Victorian Undead #1


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Victorian Undead #1


  • Words: Ian Edgintin
  • Art: David Fabbri
  • Colors: Carrie Strachan
  • Story Title: The Star of Ill-Omen (Part One)
  • Publisher: WildStorm/DC Comics
  • Price: $2.99
  • Release Date: Nov 20, 2009

Sherlock Holmes versus Zombies.  Given the popularity of both fictional icons these days, this team up seems a little elementary.

A meteor crashes to London with doomsayers giving a rowdy “I told you so!”  Months pass and the dead are rising after an odd sickness takes over a very localized portion of the city.  Cut to four years later and it seems like nothing has happened at all (Canadian scientists just threw their arms up in disbelief).  Holmes and Watson are working a case where the criminal seems to be a robot.  In the middle of a heavy round of deduction, England’s most famous sleuth is summoned to Scotland Yard to investigate an odd occurrence.

So, let’s get my idiosyncratic nitpick out of the way.  I hate idiom.  I understand wanting to use it, especially in a purely visual medium like comics.  There are no sounds to help make an accent known.  However, it hurts the narrative momentum.  Readers have to translate words that are spelled funny in order to create the illusion of a regional distinction.  Edginton does do an admirable job of it here.  Once it is established, it is consistent and he shies away from making every one speaking phonetically.  That being said, the opening sequence is a chore as a result of the device.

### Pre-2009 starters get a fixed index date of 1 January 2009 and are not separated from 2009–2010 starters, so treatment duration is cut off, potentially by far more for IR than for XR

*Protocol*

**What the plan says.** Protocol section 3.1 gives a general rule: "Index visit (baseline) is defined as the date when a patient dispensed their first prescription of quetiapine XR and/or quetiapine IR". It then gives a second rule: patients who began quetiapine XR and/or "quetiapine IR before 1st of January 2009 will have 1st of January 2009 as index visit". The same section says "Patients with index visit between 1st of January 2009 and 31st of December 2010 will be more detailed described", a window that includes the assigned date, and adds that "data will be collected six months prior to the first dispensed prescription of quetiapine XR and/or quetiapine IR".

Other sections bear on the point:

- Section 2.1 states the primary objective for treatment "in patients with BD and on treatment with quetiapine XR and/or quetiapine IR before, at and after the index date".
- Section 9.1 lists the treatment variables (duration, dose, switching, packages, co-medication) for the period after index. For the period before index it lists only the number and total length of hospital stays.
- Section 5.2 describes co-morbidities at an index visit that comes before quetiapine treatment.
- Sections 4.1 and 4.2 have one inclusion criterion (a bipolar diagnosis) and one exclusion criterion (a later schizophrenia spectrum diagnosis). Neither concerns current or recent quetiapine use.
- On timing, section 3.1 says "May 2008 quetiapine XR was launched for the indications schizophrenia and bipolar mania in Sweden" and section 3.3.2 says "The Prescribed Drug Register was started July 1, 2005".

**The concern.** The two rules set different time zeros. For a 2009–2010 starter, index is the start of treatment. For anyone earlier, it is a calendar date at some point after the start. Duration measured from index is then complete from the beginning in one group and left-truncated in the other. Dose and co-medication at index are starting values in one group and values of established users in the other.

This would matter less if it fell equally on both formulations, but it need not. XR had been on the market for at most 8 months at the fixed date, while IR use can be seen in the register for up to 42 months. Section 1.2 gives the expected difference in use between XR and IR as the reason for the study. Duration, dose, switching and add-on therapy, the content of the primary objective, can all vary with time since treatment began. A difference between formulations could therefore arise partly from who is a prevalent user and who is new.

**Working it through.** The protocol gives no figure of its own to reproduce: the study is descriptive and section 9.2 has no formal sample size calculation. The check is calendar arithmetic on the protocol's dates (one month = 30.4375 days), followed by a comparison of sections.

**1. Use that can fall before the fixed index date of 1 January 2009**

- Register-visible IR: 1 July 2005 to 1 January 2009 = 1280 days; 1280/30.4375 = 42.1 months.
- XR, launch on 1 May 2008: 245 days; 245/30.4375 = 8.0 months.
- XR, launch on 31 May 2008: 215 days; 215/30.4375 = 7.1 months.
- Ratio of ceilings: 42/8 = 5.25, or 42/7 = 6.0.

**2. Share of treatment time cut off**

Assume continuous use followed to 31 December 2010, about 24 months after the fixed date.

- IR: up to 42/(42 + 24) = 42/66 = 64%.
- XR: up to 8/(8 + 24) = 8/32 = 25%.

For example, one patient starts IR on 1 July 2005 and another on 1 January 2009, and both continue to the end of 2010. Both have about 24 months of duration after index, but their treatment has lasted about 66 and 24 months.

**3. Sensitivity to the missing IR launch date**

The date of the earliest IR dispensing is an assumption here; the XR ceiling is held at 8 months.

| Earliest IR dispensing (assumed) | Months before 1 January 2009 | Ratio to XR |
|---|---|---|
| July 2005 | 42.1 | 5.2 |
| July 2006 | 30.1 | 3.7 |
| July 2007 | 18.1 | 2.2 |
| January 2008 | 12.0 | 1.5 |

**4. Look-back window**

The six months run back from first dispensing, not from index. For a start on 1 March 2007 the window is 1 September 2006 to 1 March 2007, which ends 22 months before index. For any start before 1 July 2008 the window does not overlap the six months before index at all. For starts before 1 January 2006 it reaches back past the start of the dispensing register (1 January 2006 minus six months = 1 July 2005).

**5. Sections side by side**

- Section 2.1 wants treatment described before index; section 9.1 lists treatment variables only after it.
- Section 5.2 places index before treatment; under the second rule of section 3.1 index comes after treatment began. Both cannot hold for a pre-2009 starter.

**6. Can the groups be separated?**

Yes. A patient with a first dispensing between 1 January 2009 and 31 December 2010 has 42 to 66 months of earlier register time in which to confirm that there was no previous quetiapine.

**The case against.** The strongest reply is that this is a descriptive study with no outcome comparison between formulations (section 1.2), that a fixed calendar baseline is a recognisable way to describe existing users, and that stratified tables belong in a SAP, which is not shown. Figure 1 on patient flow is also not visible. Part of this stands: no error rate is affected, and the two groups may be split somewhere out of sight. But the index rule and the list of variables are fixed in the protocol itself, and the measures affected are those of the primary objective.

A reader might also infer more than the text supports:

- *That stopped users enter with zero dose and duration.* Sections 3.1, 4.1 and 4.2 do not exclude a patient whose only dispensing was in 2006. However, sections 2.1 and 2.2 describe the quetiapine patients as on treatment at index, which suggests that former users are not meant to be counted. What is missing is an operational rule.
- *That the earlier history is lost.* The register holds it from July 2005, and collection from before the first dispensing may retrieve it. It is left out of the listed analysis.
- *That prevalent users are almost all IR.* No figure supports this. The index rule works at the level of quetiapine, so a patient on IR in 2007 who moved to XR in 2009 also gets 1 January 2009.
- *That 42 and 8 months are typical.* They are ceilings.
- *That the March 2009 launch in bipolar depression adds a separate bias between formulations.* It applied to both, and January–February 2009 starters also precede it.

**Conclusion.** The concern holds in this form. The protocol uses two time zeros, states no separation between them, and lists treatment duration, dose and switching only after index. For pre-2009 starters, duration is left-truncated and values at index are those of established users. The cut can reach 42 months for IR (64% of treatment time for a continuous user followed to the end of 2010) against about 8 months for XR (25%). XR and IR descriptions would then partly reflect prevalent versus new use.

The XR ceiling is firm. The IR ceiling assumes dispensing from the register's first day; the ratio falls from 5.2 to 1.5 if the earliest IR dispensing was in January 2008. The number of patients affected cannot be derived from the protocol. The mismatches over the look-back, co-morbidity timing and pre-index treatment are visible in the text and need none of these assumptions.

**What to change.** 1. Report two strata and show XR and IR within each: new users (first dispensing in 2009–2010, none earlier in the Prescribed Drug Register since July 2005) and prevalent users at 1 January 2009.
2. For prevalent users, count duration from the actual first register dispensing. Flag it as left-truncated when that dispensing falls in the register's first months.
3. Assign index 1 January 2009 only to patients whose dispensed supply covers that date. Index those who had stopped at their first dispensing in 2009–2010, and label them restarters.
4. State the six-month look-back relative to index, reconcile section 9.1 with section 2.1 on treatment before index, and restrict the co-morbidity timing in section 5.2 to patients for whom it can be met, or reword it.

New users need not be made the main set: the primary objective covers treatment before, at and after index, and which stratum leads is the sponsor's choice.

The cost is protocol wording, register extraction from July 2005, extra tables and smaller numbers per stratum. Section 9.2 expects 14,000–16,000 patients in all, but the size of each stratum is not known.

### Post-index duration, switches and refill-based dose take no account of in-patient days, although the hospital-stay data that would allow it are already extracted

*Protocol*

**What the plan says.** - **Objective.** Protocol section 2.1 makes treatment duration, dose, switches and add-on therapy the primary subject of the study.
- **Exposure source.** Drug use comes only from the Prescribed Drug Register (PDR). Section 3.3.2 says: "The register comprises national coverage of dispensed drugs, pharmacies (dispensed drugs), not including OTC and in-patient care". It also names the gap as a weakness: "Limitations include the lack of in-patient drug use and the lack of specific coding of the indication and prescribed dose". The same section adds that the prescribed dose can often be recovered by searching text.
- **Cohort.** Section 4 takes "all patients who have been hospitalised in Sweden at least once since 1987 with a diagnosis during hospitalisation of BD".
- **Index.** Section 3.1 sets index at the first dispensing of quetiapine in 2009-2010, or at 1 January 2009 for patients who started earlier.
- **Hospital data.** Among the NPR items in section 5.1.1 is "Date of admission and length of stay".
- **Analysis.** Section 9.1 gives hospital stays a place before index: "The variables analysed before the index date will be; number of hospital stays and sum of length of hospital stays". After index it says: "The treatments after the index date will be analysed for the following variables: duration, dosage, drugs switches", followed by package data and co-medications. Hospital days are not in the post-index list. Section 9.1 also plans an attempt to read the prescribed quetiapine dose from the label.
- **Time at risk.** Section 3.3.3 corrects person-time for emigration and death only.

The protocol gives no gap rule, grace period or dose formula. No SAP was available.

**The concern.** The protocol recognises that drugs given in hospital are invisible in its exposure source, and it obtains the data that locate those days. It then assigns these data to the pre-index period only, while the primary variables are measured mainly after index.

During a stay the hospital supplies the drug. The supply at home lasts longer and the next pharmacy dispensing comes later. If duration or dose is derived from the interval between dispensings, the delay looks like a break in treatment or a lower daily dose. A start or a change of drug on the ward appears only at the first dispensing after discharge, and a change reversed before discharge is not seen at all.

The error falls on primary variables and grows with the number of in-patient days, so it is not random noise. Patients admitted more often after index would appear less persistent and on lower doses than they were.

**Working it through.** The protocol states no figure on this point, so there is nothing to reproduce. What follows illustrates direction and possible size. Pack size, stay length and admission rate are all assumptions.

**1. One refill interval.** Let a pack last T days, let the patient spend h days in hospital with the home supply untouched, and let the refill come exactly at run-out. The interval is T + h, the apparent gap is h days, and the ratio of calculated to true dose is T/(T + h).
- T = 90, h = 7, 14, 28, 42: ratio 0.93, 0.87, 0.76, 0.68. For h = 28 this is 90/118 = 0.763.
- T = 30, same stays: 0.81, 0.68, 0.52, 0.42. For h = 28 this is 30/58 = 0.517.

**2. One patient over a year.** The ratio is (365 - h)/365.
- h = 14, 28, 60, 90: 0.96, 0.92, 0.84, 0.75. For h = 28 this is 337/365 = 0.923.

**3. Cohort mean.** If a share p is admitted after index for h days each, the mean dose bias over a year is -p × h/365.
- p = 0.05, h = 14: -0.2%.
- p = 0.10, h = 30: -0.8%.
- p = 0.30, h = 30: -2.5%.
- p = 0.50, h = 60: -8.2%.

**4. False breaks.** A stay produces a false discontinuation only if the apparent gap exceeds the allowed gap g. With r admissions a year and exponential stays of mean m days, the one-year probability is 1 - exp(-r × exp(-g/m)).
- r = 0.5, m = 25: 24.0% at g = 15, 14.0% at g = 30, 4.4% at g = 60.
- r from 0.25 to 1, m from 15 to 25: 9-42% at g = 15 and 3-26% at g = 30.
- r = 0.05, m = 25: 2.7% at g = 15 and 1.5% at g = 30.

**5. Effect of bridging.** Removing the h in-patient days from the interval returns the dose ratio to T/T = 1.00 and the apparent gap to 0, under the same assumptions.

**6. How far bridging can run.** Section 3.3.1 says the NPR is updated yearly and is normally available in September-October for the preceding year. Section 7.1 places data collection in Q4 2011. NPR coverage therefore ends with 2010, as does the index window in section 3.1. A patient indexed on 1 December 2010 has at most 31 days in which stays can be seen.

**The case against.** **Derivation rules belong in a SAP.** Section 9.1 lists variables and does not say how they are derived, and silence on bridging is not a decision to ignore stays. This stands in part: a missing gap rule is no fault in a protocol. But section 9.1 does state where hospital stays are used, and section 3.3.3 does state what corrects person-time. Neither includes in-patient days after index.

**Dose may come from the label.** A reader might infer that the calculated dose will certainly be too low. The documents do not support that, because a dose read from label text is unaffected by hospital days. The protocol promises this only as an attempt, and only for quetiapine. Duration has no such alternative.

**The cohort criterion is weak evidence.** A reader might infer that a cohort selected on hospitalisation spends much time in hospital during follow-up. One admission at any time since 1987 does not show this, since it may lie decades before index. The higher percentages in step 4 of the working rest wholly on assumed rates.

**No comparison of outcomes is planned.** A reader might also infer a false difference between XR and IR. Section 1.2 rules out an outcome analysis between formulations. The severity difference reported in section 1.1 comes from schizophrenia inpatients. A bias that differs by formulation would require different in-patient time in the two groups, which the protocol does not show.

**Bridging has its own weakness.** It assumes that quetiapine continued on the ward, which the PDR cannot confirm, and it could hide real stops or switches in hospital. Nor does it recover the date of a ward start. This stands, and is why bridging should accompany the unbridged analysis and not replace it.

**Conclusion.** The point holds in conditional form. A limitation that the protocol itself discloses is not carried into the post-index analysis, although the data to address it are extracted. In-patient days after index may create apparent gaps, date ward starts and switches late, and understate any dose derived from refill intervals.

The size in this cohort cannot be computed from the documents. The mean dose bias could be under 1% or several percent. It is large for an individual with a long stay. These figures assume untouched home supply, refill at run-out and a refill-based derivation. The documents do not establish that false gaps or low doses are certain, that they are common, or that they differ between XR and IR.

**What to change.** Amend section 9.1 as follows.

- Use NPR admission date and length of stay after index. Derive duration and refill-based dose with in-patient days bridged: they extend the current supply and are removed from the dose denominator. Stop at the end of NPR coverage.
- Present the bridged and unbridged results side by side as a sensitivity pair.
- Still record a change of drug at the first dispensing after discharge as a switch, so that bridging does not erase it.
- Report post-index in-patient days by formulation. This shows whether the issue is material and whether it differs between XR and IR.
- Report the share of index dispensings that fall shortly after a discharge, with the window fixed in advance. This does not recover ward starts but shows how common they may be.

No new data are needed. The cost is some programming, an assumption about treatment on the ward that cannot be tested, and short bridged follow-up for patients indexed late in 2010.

The rest of the book is solid.  Holmes is presented much the way one would expect him to be.  His deductive skills are given a nice showing.  Watson seems to be set dressing, but then this issue is entirely exposition so characterization need not be an overwhelming focus.

A compelling reason for the zombie plague is given and the world of the comic is set in a Victorian world different from ours, yet familiar enough to allow the necessary suspension of disbelief for this tale to unfold.  Edginton does some sly world building here with detailed touches like the housekeeper’s jibe about her cake table.  This careful attention to the exactness of the script will work well for a mystery, no matter how supernatural.

Fabbri’s art is capable as well.  There is a nice design given to the era, while still managing to look like a typical WildStorm book.  I may occasionally be hard on house styles, but to see a less stylized period book is almost as refreshing as discovering the next Cooke or Powell.  That the art team works well to create the moods needed for the script is just the icing on the cake. 

Saida Temofonte needs a special mention.  If the lettering here is not done by hand, then it is most deceptive.  The hand lettered feel along with the coloring and costuming goes a long way to give the book the necessary feel of a period work.

All in all, this is an interesting, if not groundbreaking debut.  Worth a look, even if it isn’t going to be a contender for some fangled award.

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